Many individuals find the computer science classroom to be a confusing place. Majority of students assume that the main objective of the class is to learn programming (and in my classroom, that would be to learn Scratch), while actually the predominant 21st century skills that I am teaching my students are; creative problem solving, computational thinking and collaboration.

This week in the fifth grade classroom we started the process by learning about algorithms. Students experienced firsthand the importance of clear, precise instructions and a common vocabulary. The goal (objective) was for the students to "program" (write a set of instructions) for their robot (a fellow student) to move a stack of cups from a starting position to a final configuration using ONLY six symbols. Almost immediately the students realized that they needed to agree on what the symbols meant based on the final layout of the cups. For example, which symbols or set of symbols, would get the cups to be face up . We agreed that the turn 90 degrees would accomplish that task. The other thing that we agreed on, was that (at least for now) every time they need another cup, they would just say pick up cup, and it would bring the "robot" back to the stack.

This week in the fifth grade classroom we started the process by learning about algorithms. Students experienced firsthand the importance of clear, precise instructions and a common vocabulary. The goal (objective) was for the students to "program" (write a set of instructions) for their robot (a fellow student) to move a stack of cups from a starting position to a final configuration using ONLY six symbols. Almost immediately the students realized that they needed to agree on what the symbols meant based on the final layout of the cups. For example, which symbols or set of symbols, would get the cups to be face up . We agreed that the turn 90 degrees would accomplish that task. The other thing that we agreed on, was that (at least for now) every time they need another cup, they would just say pick up cup, and it would bring the "robot" back to the stack.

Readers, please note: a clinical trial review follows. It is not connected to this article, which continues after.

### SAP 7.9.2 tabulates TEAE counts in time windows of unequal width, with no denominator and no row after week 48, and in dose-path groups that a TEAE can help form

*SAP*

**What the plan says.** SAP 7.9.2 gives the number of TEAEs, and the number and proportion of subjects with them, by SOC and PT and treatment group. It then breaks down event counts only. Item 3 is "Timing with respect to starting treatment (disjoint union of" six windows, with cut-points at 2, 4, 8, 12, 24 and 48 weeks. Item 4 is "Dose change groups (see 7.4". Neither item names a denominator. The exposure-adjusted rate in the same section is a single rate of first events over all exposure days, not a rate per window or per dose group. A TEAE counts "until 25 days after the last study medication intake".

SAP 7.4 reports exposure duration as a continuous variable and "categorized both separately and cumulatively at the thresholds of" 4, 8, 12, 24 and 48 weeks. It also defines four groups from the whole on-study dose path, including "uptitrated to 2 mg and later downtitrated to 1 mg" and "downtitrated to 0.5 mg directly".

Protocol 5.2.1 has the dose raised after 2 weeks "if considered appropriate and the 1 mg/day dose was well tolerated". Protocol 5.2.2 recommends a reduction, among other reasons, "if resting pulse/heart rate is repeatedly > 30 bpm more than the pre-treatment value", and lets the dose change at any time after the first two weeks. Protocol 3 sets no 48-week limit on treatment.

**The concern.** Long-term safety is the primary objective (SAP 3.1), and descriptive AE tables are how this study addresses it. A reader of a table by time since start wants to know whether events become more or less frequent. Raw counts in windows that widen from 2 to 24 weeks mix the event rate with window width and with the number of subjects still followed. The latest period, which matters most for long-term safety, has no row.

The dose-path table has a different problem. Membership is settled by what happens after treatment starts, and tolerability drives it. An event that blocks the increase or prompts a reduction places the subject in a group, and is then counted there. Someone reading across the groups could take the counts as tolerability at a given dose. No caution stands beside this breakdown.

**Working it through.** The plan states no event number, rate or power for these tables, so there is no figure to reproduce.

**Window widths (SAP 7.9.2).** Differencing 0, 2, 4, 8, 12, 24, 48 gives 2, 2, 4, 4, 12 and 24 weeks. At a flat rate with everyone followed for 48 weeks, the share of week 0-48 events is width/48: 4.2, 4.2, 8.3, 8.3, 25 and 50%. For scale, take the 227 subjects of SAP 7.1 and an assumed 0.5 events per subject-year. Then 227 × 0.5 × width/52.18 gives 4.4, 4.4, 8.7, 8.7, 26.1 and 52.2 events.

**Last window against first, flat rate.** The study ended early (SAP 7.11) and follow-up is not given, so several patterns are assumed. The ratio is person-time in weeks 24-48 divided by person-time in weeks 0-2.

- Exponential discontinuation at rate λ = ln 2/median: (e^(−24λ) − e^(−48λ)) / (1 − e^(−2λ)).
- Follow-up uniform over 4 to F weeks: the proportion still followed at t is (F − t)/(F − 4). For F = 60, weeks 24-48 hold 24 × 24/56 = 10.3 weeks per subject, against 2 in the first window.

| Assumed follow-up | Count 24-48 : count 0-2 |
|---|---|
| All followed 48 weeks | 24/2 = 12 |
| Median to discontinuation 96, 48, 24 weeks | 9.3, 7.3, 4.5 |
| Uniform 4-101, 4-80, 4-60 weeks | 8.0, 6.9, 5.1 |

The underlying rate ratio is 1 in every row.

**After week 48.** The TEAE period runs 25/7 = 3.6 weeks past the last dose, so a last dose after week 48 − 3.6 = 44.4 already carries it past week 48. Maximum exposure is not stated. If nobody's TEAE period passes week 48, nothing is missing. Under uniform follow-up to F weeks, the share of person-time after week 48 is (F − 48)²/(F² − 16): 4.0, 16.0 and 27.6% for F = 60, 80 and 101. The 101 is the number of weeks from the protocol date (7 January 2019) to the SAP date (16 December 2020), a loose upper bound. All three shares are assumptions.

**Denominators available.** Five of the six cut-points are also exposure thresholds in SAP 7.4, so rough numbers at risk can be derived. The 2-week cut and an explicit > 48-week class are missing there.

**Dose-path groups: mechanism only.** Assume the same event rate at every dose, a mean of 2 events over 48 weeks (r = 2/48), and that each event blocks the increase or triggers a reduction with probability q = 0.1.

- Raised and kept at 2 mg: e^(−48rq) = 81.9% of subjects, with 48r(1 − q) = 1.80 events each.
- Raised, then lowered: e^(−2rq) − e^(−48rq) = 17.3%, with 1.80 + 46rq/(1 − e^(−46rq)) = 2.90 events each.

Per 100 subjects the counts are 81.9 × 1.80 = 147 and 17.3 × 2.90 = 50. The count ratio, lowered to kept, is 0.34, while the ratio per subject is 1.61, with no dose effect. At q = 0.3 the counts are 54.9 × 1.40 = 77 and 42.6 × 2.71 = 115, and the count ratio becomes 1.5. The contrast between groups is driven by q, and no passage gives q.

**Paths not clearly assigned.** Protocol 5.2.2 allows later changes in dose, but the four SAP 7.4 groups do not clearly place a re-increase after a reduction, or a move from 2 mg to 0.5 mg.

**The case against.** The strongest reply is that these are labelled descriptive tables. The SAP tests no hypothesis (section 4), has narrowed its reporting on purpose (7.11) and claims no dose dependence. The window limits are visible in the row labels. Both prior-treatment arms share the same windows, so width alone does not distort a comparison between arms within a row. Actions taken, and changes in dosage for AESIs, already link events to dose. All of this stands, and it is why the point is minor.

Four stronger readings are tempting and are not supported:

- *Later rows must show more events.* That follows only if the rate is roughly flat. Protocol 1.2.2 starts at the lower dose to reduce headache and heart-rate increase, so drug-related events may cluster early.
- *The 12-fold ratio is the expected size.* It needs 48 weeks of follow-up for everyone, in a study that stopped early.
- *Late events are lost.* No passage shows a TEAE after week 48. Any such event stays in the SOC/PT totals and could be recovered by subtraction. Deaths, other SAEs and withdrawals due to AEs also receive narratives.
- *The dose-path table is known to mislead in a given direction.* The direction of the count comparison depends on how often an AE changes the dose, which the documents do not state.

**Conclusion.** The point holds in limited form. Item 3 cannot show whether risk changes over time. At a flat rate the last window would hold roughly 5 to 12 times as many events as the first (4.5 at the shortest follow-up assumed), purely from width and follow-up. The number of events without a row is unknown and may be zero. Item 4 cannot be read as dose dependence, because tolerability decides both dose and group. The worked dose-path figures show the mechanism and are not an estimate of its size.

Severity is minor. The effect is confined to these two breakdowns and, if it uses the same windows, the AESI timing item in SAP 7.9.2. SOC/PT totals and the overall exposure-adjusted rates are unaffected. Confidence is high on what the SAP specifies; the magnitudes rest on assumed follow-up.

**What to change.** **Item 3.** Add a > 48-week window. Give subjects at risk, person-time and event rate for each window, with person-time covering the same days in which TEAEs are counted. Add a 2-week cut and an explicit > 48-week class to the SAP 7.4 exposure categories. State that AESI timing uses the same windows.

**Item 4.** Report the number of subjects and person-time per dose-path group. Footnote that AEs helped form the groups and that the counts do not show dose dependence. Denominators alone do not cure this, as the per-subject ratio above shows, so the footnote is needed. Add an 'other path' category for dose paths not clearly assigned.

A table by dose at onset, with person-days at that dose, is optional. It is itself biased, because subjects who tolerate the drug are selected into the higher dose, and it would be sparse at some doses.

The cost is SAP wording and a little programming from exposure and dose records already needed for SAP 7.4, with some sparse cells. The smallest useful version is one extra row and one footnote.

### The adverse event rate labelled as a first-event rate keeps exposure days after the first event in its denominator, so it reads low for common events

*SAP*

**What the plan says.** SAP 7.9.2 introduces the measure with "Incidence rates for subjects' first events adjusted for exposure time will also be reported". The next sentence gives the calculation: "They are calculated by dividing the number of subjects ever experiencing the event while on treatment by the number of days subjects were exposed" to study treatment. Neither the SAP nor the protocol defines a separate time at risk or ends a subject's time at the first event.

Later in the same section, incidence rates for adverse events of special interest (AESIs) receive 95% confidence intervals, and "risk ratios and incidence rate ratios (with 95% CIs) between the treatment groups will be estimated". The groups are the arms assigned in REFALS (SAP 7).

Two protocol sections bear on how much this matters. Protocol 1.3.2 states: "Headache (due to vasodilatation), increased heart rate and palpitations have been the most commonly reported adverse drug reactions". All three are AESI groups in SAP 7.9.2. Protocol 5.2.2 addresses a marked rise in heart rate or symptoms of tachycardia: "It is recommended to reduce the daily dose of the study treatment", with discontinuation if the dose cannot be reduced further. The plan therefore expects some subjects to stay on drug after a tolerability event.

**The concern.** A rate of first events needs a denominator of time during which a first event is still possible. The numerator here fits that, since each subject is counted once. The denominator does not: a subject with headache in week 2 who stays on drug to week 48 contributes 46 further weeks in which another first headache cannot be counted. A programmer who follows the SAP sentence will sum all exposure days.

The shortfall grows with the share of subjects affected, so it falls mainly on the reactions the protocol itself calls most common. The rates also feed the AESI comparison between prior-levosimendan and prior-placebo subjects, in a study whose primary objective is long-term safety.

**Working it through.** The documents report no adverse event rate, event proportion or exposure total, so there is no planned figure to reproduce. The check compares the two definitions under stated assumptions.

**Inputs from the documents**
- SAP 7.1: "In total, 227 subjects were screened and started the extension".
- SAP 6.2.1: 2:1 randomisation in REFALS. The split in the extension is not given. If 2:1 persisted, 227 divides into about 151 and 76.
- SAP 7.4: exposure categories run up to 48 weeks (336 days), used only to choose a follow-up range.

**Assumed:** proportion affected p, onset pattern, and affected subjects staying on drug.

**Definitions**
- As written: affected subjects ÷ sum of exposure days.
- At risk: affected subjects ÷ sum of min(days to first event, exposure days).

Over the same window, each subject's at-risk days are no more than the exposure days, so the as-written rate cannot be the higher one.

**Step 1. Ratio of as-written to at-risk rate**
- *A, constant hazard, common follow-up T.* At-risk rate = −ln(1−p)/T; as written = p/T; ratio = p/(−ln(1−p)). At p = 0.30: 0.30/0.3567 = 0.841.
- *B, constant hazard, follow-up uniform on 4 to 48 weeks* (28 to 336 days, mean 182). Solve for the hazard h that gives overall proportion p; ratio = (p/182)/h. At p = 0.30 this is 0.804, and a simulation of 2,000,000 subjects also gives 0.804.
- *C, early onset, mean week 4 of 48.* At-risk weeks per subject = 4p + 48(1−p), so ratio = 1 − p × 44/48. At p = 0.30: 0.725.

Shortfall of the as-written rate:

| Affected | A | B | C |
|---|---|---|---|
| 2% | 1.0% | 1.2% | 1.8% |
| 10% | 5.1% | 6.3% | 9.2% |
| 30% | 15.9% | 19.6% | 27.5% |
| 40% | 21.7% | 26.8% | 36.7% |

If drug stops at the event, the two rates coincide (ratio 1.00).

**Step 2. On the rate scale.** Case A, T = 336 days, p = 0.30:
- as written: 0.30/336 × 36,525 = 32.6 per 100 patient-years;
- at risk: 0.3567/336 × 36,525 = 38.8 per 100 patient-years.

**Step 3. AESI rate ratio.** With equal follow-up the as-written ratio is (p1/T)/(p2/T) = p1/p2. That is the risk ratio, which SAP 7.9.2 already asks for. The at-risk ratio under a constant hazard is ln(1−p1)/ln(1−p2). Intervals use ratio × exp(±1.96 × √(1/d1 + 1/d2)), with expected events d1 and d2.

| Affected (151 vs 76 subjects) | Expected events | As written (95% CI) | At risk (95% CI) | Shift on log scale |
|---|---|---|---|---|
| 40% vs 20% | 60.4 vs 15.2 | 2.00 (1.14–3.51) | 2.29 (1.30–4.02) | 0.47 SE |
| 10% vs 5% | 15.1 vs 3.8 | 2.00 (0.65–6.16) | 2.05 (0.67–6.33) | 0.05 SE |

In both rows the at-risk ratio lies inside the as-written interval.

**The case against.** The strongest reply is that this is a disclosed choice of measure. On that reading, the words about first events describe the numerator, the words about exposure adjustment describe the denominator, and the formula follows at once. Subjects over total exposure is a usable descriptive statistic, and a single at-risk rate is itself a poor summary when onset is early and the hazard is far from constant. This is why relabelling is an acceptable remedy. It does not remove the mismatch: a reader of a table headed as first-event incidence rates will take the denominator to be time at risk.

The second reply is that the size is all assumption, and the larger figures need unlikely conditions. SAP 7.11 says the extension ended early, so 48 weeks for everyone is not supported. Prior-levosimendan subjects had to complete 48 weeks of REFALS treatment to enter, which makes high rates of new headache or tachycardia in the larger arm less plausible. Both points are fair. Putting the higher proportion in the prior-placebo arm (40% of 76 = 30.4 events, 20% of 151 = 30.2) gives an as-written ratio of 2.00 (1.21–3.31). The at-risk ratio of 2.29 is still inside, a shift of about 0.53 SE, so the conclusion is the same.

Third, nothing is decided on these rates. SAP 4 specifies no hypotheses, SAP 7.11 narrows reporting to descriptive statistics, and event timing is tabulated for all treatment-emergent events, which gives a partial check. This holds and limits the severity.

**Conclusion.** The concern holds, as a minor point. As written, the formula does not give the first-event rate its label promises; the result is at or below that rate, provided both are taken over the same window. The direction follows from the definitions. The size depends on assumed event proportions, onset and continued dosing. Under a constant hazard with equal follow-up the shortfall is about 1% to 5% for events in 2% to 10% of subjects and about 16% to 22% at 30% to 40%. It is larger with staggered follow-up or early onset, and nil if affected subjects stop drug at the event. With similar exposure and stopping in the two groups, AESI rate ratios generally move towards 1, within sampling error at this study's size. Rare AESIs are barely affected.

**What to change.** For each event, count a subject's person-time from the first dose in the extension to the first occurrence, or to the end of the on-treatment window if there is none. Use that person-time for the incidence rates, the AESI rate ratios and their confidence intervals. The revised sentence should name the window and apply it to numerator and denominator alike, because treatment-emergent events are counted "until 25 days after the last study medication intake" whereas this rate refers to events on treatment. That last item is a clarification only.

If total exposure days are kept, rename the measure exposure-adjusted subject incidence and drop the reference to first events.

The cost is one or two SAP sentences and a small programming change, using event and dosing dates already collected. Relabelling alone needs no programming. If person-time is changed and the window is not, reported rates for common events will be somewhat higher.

The students worked in groups of three or four. Each student had to assume a specific role to complete the activity. Even though they would all have a turn at each of the roles, for some of the groups, assigning the initial roles caused some tension. Thankfully after some assistance, all of the groups managed to get at least one "program" completed. I enjoyed watching them work through the problems, I overhead some insightful conversations and found that they had discovered that collaboration was key. I look forward to seeing them tackle more challenging problems in the future!